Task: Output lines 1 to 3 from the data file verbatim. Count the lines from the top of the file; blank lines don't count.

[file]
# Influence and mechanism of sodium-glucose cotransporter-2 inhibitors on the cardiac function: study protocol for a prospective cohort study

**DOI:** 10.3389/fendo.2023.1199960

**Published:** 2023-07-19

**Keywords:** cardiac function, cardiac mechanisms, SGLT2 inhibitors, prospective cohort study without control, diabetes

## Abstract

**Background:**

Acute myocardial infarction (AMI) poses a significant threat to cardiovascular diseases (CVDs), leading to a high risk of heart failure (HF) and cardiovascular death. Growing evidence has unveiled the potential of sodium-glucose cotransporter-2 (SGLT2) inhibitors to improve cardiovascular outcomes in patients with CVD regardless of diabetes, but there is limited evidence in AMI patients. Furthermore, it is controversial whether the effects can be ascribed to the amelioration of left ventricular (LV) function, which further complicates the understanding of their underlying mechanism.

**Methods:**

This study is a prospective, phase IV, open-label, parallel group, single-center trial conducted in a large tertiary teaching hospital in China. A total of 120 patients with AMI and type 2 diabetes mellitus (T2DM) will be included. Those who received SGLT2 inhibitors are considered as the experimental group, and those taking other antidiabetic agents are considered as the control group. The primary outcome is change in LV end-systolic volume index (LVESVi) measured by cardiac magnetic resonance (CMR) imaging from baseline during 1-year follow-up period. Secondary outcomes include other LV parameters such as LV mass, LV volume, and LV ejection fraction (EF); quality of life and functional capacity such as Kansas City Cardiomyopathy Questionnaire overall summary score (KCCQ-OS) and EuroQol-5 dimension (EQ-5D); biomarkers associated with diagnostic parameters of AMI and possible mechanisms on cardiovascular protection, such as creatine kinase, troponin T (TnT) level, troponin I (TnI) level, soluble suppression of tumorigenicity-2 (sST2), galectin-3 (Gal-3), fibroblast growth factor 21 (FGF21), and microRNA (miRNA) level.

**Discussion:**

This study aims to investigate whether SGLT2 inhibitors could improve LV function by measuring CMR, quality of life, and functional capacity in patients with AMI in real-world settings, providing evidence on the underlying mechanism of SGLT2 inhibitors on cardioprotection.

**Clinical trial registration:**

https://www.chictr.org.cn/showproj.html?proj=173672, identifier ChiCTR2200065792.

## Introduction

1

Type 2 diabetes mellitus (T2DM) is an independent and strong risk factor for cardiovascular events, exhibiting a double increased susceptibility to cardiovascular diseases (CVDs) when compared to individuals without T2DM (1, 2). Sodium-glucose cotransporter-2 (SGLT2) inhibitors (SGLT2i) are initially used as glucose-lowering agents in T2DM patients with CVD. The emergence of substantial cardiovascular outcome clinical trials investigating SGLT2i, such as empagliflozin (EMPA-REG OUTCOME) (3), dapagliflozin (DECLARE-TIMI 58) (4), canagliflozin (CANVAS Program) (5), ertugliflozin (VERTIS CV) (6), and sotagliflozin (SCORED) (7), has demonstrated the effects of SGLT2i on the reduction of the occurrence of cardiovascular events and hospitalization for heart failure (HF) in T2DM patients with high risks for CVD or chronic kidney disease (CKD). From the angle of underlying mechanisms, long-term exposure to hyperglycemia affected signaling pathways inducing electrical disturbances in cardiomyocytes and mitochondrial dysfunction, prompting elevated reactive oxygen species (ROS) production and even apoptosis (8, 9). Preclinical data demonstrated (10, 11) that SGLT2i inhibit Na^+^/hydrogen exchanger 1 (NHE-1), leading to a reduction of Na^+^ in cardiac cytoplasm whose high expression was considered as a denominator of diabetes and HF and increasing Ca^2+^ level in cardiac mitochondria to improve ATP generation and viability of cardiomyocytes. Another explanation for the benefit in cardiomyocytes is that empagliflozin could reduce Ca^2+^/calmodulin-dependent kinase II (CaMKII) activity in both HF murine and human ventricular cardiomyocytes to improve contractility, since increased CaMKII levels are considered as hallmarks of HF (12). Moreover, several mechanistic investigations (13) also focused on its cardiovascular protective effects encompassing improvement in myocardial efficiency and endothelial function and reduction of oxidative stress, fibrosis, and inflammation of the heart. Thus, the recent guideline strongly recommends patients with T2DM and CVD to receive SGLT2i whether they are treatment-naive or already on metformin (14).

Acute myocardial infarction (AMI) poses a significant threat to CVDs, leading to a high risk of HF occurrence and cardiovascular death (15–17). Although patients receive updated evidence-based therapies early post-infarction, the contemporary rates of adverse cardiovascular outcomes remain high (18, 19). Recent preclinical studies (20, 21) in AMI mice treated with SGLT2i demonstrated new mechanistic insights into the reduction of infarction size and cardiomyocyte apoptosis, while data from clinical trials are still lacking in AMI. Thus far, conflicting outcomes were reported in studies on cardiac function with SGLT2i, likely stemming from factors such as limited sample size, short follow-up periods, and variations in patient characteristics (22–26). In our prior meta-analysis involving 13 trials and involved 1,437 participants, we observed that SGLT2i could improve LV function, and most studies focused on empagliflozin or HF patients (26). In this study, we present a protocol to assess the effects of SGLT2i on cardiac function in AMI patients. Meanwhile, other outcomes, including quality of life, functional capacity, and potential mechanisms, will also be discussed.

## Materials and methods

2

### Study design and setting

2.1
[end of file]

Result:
# Influence and mechanism of sodium-glucose cotransporter-2 inhibitors on the cardiac function: study protocol for a prospective cohort study

**DOI:** 10.3389/fendo.2023.1199960

**Published:** 2023-07-19